0.05). Among those in the lowest acculturation group, a higher proportion of boys met physical activity requirements compared to girls (35% vs. 15%), which may reflect participation in pick-up community-based sports on the part of the boys. In school, although the proportions meeting physical activity recommendations did not differ significantly by level of acculturation (p
0.17), the proportion of those meeting physical activity recommendations was highest in the highest acculturation group (21%), followed by the lowest acculturation group (18%), and lowest among those in the medium acculturation group (15%). Perhaps the lower rate of physical activity among those in the medium acculturation group reflects that, in terms of acculturation, they are in transition. In other words, these adolescents may not feel sufficiently connected to the school to engage in school-based sports, come from families with insufficient disposable income to gain access to gyms or similar fee-for-access community-based opportunities, and no longer participate in the more traditional community-based pick-up sports due to either lack of interest on their part or lack of opportunity created by their family circumstances.
Consistent with our third hypothesis, we found that higher levels of social disinhibition were associated with experimenting with cigarettes among the least acculturated only; and that higher levels of TAS were associated with meeting physical activity recommendations only among the least acculturated, as well. Perhaps this reflects the point during the acculturation process that attitudes, beliefs and norms that influence behavior begin to change. However, inconsistent with our third hypothesis, positive attitudes towards drugs and alcohol, the last of the 3 sensation seeking subscales we considered, were related to increased cigarette experimentation across all levels of acculturation, but not related to meeting physical activity recommendations, for any level of acculturation. Theory from social psychology posits that attitudes are most strongly associated with behavior when the attitude and behavior are assessed at a similar level of specificity [39
]. Thus, consistent with our results, we would expect that the subscale on the sensation seeking measure we used in this study that assesses attitudes towards drugs and alcohol are associated with tobacco use and not physical activity. Regardless, the overall pattern of results call for further examination of the mechanisms underlying the relationships between acculturation and sensation seeking.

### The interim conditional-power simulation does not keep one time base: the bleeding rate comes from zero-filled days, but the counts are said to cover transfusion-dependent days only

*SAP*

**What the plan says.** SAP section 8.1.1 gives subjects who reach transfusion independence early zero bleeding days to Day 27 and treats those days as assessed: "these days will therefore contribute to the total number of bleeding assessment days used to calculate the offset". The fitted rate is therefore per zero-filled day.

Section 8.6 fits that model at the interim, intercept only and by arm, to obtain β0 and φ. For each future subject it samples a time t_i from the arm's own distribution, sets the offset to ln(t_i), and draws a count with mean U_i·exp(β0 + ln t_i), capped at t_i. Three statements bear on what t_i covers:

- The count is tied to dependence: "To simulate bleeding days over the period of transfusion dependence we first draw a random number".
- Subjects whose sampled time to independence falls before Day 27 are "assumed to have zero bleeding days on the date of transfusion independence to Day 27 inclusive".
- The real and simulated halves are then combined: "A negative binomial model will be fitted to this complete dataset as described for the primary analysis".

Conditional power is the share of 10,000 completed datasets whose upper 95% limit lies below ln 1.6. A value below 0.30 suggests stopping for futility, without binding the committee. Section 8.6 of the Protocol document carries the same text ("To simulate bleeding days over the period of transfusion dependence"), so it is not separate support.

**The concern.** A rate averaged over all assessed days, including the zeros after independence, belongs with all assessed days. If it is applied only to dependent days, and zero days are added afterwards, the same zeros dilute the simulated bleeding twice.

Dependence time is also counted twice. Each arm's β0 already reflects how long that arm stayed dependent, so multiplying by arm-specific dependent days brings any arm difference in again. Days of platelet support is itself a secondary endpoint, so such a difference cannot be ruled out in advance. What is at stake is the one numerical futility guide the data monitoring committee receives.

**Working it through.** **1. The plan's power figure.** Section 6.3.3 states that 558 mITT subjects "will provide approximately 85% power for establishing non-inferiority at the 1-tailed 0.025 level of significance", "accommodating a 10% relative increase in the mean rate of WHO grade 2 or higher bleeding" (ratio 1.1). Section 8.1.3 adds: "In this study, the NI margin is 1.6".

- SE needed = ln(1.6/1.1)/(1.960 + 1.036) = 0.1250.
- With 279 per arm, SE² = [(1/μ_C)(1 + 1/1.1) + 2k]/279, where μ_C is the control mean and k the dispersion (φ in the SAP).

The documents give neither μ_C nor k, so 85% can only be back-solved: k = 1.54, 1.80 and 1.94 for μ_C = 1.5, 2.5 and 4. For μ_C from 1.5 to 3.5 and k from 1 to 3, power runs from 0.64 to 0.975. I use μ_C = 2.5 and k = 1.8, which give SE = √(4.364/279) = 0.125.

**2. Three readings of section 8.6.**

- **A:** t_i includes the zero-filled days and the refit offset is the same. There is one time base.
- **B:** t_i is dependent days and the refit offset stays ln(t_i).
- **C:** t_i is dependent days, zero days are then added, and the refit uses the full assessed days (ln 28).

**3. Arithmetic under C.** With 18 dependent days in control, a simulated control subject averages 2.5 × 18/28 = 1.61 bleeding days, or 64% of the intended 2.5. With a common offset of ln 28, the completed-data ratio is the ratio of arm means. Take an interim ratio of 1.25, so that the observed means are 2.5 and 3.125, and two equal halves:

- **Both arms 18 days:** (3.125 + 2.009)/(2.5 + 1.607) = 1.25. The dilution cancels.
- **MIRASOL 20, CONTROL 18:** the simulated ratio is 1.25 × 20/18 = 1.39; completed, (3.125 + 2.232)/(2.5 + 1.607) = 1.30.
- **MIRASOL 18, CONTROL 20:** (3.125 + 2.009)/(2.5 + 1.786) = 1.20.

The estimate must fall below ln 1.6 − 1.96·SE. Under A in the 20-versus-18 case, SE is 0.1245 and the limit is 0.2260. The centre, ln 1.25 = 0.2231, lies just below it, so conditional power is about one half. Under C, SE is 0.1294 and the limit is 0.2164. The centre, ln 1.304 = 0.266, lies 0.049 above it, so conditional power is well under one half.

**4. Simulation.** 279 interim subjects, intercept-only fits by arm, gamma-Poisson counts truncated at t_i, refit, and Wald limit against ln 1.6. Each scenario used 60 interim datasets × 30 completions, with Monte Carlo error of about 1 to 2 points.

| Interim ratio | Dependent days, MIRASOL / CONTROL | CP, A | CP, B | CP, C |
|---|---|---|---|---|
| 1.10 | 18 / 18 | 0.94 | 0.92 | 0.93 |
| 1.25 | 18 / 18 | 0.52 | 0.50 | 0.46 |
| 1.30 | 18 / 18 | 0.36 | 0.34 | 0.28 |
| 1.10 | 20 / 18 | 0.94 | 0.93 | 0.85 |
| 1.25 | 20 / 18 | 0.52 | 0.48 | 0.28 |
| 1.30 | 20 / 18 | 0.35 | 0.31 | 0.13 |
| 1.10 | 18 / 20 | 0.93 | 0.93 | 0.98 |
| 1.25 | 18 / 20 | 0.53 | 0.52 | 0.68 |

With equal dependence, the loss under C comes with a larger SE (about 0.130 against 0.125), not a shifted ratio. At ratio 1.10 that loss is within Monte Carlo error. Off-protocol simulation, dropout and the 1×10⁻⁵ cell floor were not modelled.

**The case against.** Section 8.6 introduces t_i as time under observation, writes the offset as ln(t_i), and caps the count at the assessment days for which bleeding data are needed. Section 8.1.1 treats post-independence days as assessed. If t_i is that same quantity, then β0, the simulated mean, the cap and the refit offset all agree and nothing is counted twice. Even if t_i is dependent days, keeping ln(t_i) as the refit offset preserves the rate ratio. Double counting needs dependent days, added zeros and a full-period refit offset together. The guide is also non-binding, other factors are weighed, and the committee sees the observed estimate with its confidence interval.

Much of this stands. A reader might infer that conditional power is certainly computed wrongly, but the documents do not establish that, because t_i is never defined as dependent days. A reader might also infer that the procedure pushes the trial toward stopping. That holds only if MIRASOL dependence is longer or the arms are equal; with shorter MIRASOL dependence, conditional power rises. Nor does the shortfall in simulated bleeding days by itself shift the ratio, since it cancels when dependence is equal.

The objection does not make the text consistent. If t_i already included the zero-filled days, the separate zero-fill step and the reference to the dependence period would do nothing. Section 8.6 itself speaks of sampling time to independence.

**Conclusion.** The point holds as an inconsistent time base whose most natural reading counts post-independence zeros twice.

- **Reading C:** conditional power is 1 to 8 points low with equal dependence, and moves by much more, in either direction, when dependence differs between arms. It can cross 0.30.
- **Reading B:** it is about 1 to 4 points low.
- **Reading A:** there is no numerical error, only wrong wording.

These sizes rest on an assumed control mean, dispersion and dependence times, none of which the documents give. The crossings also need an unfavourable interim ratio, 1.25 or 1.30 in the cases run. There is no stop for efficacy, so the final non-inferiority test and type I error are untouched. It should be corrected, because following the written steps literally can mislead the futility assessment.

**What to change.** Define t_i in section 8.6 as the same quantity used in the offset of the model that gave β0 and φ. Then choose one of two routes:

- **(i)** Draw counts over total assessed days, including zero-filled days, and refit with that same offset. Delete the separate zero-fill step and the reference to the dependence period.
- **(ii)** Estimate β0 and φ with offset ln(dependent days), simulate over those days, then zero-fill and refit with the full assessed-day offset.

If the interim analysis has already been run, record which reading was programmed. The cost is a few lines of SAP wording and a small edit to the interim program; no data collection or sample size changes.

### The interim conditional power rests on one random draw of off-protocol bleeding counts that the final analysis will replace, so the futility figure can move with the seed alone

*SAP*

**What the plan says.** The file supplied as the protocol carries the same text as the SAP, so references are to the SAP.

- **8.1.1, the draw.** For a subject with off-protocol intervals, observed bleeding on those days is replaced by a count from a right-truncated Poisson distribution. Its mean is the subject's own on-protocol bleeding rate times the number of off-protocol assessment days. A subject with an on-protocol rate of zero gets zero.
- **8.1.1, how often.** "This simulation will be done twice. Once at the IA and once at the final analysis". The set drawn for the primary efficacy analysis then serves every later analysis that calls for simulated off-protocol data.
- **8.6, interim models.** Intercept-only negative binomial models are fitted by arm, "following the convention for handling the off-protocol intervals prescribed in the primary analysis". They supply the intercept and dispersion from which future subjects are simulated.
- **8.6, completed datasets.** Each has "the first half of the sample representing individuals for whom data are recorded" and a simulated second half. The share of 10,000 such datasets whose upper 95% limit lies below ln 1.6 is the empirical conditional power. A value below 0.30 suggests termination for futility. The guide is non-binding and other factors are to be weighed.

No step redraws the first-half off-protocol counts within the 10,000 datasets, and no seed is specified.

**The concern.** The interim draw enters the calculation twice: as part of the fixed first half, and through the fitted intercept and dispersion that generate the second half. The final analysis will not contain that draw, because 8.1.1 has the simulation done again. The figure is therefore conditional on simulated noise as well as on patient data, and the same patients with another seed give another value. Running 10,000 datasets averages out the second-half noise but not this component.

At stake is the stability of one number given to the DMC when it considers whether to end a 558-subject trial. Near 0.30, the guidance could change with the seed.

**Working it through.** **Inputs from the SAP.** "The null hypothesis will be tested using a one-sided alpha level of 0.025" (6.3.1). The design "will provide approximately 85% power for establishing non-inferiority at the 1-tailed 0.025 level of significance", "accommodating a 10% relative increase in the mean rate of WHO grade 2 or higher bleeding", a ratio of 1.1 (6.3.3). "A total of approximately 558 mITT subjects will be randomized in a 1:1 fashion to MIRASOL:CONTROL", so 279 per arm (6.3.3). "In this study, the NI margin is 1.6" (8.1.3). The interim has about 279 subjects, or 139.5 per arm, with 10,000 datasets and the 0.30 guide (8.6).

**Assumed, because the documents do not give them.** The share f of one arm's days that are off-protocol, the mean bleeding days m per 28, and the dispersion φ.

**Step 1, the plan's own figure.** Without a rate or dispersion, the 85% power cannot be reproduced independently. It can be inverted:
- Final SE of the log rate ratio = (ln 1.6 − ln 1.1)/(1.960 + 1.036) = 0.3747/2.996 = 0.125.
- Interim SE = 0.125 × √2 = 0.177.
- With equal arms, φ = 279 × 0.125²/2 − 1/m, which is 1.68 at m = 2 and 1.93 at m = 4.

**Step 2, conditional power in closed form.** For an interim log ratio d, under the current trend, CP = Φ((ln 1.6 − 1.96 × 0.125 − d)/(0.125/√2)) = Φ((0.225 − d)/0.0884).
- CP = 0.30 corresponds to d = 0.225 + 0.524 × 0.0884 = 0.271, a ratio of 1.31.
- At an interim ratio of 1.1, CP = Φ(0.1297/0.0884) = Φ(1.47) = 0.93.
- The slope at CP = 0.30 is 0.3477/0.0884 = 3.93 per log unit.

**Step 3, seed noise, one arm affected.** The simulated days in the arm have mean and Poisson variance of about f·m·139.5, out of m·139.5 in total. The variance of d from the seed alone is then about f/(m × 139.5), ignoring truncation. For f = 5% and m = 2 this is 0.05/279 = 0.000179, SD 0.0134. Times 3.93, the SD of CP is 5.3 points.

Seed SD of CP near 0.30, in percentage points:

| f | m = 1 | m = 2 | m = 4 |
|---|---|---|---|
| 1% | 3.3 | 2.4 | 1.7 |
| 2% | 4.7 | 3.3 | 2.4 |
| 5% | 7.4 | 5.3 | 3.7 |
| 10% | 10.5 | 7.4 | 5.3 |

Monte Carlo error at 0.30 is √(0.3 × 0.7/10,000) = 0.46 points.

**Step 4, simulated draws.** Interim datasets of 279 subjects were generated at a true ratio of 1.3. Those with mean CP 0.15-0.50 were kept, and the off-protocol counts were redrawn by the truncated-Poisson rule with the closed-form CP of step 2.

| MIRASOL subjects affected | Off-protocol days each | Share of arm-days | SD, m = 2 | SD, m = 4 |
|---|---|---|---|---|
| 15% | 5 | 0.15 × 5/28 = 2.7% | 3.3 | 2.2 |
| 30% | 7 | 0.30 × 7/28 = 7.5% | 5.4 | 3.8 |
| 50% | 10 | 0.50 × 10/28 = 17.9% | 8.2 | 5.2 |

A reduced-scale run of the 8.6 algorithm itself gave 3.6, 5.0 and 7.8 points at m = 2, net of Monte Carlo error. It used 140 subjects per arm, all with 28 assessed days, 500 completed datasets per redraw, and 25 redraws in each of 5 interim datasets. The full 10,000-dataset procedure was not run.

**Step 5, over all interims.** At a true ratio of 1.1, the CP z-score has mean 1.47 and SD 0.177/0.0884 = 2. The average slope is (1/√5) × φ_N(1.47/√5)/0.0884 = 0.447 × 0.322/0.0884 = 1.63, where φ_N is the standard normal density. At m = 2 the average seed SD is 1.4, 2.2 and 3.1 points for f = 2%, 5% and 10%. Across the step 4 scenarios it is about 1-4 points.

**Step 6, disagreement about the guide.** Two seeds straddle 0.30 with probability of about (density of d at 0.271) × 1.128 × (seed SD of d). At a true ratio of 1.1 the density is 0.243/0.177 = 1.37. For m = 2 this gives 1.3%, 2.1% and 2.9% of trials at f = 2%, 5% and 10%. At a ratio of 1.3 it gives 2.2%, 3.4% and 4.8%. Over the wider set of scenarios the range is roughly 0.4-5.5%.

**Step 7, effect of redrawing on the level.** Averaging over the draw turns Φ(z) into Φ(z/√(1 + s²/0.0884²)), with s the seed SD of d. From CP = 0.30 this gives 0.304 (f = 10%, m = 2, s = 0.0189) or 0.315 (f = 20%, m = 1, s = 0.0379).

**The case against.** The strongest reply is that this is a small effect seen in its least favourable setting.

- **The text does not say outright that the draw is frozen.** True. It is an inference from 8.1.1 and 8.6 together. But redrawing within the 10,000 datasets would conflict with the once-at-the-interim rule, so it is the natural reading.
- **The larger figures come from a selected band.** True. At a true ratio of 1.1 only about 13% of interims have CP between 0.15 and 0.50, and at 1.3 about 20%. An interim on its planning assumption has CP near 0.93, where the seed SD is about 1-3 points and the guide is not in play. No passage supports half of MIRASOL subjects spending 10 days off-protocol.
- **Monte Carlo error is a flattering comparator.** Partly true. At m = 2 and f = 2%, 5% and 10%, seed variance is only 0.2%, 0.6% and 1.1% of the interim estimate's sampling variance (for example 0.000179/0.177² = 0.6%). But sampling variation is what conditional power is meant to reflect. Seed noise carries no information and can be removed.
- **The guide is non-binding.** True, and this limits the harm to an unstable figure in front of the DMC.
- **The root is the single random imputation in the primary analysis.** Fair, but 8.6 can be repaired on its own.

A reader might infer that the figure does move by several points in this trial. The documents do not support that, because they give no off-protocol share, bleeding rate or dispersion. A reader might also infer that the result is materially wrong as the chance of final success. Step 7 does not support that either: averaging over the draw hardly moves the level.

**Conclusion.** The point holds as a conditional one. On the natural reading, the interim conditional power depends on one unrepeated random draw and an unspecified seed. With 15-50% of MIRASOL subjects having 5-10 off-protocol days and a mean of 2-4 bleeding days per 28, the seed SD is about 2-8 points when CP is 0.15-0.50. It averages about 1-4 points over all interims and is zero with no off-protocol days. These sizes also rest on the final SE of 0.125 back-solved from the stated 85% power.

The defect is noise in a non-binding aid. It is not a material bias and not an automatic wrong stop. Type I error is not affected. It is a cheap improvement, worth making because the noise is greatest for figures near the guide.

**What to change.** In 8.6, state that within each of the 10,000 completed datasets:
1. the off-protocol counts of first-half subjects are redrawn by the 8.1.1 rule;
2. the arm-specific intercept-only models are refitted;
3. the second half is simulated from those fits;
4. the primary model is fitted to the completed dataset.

The current study has both strengths and limitations. The participants were from a population-based cohort and included roughly equal numbers of girls and boys. In addition, all covariates were assessed using validated measures, and the data were collected in the participants’ homes using PDAs to ensure their privacy. The high retention rate over 30
months – 87% of the youth provided data at both contacts – is strength of this study. A final strength of the study is the participants, who represent a large ethnically homogenous and predominantly low-income sample of Mexican origin youth, an understudied population. The households in the population-based cohort from which our participants are drawn are representative of the Mexican origin population in Houston, Texas [22
Conversely, a limitation of this study stems from the fact the participants were all of Mexican origin, and therefore the results may not generalize to youth from other ethnic backgrounds, including Hispanics from different countries of origin. Also, the instrument that we used to assess sensation seeking in this study was designed for use in elementary and middle school children while the participants in the current study were attending elementary, middle or high schools. However, we report that the instrument has good internal validity and note that three of the dimensions of sensation seeking assessed by the instrument we used are consistent with items in the Brief Sensation Seeking Scale-4 [40
], which has been reported as a valid measure among Hispanic adolescents aged 12–17 in the identification of adolescents at risk for smoking [41
]. In addition, smoking status in this study was self-reported and unverified by biological samples, and hence were possibly under-reported. However, studies indicate that the validity of self-reported data increases if participants believe they may be asked to provide a biological sample [42
], which was the case in our study. Physical activity data were self-reported; therefore, derived estimates may be subject to reporting bias. This limitation notwithstanding, unlike many previous studies of children, these data were obtained from the participants, using items adapted from the 2005 YRBSS, and not from a parent/guardian proxy [43
]. Although the psychometric properties of this instrument have been previously evaluated in similarly aged children [44
] the reliability and validity of the adapted questions used in this study have not been examined. Future studies utilizing more direct measurements of physical activity might yield different findings. Furthermore, the language-based acculturation measure used assesses language use only rather than a broader range of factors that are influenced by the acculturation process (e.g. values, behaviors), and implicitly assumes that greater English usage is associated with increased orientation to US society and decreased orientation to Latino culture. Finally, the data are cross-sectional; therefore we can simply examine associations between the constructs of interest and cannot establish directionality or causality.